Monday, May 30, 2011

Proposed Changes Threaten Integrity of Dodd-Frank Act

In 2010, the U.S. Government passed the Dodd-Frank Wall Street Reform and Consumer Protection Act (the Dodd-Frank Act) in response to the economic meltdown caused by the financial sector. The industry, namely big banks and corporate giants, literally needed an "overhaul." The Dodd-Frank Act's Section 922(a) amended the Securities Exchange Act of 1934 by adding a new section 21F entitled "Securities Whistleblower Incentives and Protection." The Dodd-Frank Act was passed to protect, encourage, and incentivize whistleblowers to come forward, a tactic that may have spared the economy's failure had it been in place prior to 2010.

Similar to the outlines of the False Claims Act, whistleblowers under the Dodd-Frank Act who voluntarily provide original information about potential securities law violations that lead to sanctions of $1 million or more could be eligible for awards of 10 to 30 percent. The new Section 21F also prohibits employers from discharging, demoting, suspending, threatening, harassing (directly or indirectly), or otherwise discriminating against an employee who attempts to report the fraud.

Key Factor in Passing Dodd-Frank

Perhaps the key factor in the passage of the Dodd-Frank Act was whistleblower Harry Markopolos, who uncovered Bernie Madoff's Ponzi scheme some 10 years before the rest of the world learned of the biggest financial crime in history. Mr. Madoff was a prominent Wall Street figure and the former chairman of NASDAQ who was cheating thousands of individuals out of their savings and investments. During the course of many years, Mr. Markopolos worked tirelessly to get the Securities and Exchange Commission (SEC) to do something about Mr. Madoff by providing them, not only with information, but with countless supporting documents. Unfortunately, by the time the SEC decided to act, millions of dollars were already long gone.

Even though the Dodd-Frank Act has been passed, procedural rules have not been finalized and powerhouse financial organizations have been lobbying to delay finalization of the law and to hollow out key provisions. Big banks and companies claim that the Dodd-Frank Act will significantly heighten the risks that employers already face and complicate internal procedures. Politicians aligned with big business aim to chip away at the Dodd-Frank Act by proposed regulatory subversion.

Proposed Changes

One of the proposed changes would require individuals alleging corporate wrongdoing to first inform their employers, by following internal compliance programs, before reporting information to the SEC. Another proposed change would give the SEC greater leeway to deny rewards to people who otherwise meet the program's requirements. For example, awards would be banned for people who participated in wrongdoing even if they were not convicted of a crime. In another effort to discourage whistleblowers from coming forward, the big business lobby wants to ban attorneys representing whistleblowers from working on a contingency-fee basis.

The Risks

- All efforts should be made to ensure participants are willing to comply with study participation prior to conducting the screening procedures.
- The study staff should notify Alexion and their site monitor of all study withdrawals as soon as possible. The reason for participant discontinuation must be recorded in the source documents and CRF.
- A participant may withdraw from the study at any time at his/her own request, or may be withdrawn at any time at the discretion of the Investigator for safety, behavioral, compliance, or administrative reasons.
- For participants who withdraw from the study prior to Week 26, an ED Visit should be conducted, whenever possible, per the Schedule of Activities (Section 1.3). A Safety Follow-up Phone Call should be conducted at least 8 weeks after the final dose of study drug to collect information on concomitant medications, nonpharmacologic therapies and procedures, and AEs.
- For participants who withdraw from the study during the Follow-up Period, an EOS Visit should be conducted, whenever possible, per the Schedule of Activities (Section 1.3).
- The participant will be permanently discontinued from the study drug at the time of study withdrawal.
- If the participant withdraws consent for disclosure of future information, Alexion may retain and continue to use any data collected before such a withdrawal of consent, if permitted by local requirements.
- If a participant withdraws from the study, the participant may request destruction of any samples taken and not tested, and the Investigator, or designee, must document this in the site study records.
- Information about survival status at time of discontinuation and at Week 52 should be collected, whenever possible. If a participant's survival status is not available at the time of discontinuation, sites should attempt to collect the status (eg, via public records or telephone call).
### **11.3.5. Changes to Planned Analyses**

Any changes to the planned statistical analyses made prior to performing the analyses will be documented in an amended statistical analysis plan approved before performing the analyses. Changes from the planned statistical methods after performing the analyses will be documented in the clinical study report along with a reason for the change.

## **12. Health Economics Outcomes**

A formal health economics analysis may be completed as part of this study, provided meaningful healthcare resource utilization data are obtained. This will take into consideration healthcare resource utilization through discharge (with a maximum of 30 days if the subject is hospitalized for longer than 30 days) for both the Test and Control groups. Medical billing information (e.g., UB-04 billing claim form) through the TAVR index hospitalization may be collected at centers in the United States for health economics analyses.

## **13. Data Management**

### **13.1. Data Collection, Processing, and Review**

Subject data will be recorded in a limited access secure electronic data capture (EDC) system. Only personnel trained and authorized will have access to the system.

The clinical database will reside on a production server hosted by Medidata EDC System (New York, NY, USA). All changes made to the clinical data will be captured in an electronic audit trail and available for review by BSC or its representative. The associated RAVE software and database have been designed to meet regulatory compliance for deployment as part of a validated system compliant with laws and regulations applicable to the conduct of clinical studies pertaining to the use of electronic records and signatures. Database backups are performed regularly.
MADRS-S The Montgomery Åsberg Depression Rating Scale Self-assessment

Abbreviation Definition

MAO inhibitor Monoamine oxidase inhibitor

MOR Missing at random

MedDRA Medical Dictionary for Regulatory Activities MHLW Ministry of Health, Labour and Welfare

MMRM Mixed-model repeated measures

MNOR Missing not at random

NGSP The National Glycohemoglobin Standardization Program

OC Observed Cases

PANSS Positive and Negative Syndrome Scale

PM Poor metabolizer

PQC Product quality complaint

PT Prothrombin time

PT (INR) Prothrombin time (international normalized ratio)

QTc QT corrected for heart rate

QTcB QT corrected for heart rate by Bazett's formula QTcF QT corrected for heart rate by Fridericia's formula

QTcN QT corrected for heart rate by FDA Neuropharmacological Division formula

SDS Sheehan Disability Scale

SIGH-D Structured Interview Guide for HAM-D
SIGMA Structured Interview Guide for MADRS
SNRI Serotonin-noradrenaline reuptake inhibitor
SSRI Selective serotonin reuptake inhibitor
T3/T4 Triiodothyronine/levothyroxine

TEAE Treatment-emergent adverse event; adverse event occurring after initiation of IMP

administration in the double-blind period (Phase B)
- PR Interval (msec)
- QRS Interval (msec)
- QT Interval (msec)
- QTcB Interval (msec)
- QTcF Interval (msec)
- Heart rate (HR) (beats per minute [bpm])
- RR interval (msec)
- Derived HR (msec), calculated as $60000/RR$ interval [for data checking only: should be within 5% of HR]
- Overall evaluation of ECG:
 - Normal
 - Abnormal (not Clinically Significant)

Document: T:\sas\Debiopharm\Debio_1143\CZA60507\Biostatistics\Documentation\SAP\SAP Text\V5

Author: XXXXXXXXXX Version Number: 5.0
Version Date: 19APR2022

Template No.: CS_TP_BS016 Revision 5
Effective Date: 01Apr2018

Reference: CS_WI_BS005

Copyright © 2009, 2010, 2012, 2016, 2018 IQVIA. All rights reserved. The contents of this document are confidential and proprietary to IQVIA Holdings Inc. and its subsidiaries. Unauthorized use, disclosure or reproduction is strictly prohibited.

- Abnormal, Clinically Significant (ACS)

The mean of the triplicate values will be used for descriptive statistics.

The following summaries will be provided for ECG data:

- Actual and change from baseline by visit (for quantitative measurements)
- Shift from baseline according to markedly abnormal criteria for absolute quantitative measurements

The current proposals defer too much to big business and violate the intent of the Dodd-Frank Act that established serious consequences for Wall Street and corporate misbehavior. The SEC's job is to protect investors and individuals, not corporations, from potential harm caused by fraud and abuse of the financial system. The SEC came under fire for failing to catch Bernard Madoff's massive Ponzi scheme and dismissing whistleblowers complaints about him. By entertaining limitations to the Dodd-Frank Act proposed by those who stand to benefit from their passage, the SEC is again placing the economy at risk.

Joanna A. Hojdus is an attorney in Dallas, Texas. Joanna focuses her practice on qui tam (whistleblower) cases and is licensed to practice law in Florida and Texas.

Monday, May 23, 2011

Does a General Release Bar Your Case?

Are you a potential whistleblower who has signed a general release as part of a severance agreement? Or perhaps you are contemplating settling a wrongful termination case and don’t know what the effect of signing a general release as part of the settlement will be? The general consensus is that what matters is not whether you sign such a release, but when. As we shall see, in ascertaining the enforceability of a release, courts will look especially at whether the government had knowledge of the fraud prior to the signing of the release. 

Could a General Release That Does Not Specifically Mention Qui Tam Claims Nevertheless Bar Them?

The first question courts generally consider in these cases is whether the language of the release encompasses qui tam claims. Most courts have held that they do.  In U.S. ex rel. Radcliffe v. Purdue Pharma L.P., 600 F.3d 319 (4th Cir. 2010), for example, the Fourth Circuit considered a general release that stated, in relevant part, that whistleblower released his employer from “all liability to Employee for . . . claims . . . which Employee . . . ever had, may now have or hereafter can, shall or may have . . . as of the date of the execution of this Agreement.” 

The whistleblower argued that this language did not encompass the qui tam claims because those claims belonged to the government, not the whistleblower. The Fourth Circuit rejected this argument, holding that once the government suffered injury and the whistleblower became aware of the fraud causing the injury, the whistleblower “had a statutory claim, and the necessary legal standing as partial assignee, to file a qui tam lawsuit.” Thus, he “had ‘an interest in the lawsuit’ regardless of when he opted to vindicate it.” The Tenth Circuit in U.S. ex rel. Ritchie v. Lockheed Martin Corp., 558 F.3d 1161, 1167 (10th Cir. 2009), has come to the same conclusion.